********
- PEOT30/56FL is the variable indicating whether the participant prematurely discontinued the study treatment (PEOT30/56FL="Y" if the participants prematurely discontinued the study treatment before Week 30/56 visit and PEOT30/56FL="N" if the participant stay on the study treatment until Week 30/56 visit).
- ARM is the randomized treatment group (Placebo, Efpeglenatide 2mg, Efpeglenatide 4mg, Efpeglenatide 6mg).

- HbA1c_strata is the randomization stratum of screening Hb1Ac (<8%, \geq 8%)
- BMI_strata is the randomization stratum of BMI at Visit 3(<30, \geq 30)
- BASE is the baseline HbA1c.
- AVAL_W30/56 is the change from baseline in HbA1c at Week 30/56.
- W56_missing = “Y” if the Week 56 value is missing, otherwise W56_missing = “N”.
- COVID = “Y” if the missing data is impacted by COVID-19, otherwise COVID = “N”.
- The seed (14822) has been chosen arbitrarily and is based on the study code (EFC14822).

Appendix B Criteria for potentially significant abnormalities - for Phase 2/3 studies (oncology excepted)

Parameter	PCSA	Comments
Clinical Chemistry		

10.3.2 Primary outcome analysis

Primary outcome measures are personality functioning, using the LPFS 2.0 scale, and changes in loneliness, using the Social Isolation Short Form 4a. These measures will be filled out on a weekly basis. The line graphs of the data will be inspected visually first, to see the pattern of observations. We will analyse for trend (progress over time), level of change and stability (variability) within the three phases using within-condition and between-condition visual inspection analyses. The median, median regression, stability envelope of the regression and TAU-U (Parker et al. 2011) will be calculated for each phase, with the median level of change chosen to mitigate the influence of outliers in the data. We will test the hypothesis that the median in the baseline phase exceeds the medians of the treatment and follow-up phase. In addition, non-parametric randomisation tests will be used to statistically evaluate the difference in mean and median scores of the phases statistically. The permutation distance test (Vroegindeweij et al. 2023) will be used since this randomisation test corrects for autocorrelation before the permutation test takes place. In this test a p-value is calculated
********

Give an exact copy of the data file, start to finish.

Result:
- PEOT30/56FL is the variable indicating whether the participant prematurely discontinued the study treatment (PEOT30/56FL="Y" if the participants prematurely discontinued the study treatment before Week 30/56 visit and PEOT30/56FL="N" if the participant stay on the study treatment until Week 30/56 visit).
- ARM is the randomized treatment group (Placebo, Efpeglenatide 2mg, Efpeglenatide 4mg, Efpeglenatide 6mg).

- HbA1c_strata is the randomization stratum of screening Hb1Ac (<8%, \geq 8%)
- BMI_strata is the randomization stratum of BMI at Visit 3(<30, \geq 30)
- BASE is the baseline HbA1c.
- AVAL_W30/56 is the change from baseline in HbA1c at Week 30/56.
- W56_missing = “Y” if the Week 56 value is missing, otherwise W56_missing = “N”.
- COVID = “Y” if the missing data is impacted by COVID-19, otherwise COVID = “N”.
- The seed (14822) has been chosen arbitrarily and is based on the study code (EFC14822).

Appendix B Criteria for potentially significant abnormalities - for Phase 2/3 studies (oncology excepted)

Parameter	PCSA	Comments
Clinical Chemistry		

10.3.2 Primary outcome analysis

Primary outcome measures are personality functioning, using the LPFS 2.0 scale, and changes in loneliness, using the Social Isolation Short Form 4a. These measures will be filled out on a weekly basis. The line graphs of the data will be inspected visually first, to see the pattern of observations. We will analyse for trend (progress over time), level of change and stability (variability) within the three phases using within-condition and between-condition visual inspection analyses. The median, median regression, stability envelope of the regression and TAU-U (Parker et al. 2011) will be calculated for each phase, with the median level of change chosen to mitigate the influence of outliers in the data. We will test the hypothesis that the median in the baseline phase exceeds the medians of the treatment and follow-up phase. In addition, non-parametric randomisation tests will be used to statistically evaluate the difference in mean and median scores of the phases statistically. The permutation distance test (Vroegindeweij et al. 2023) will be used since this randomisation test corrects for autocorrelation before the permutation test takes place. In this test a p-value is calculated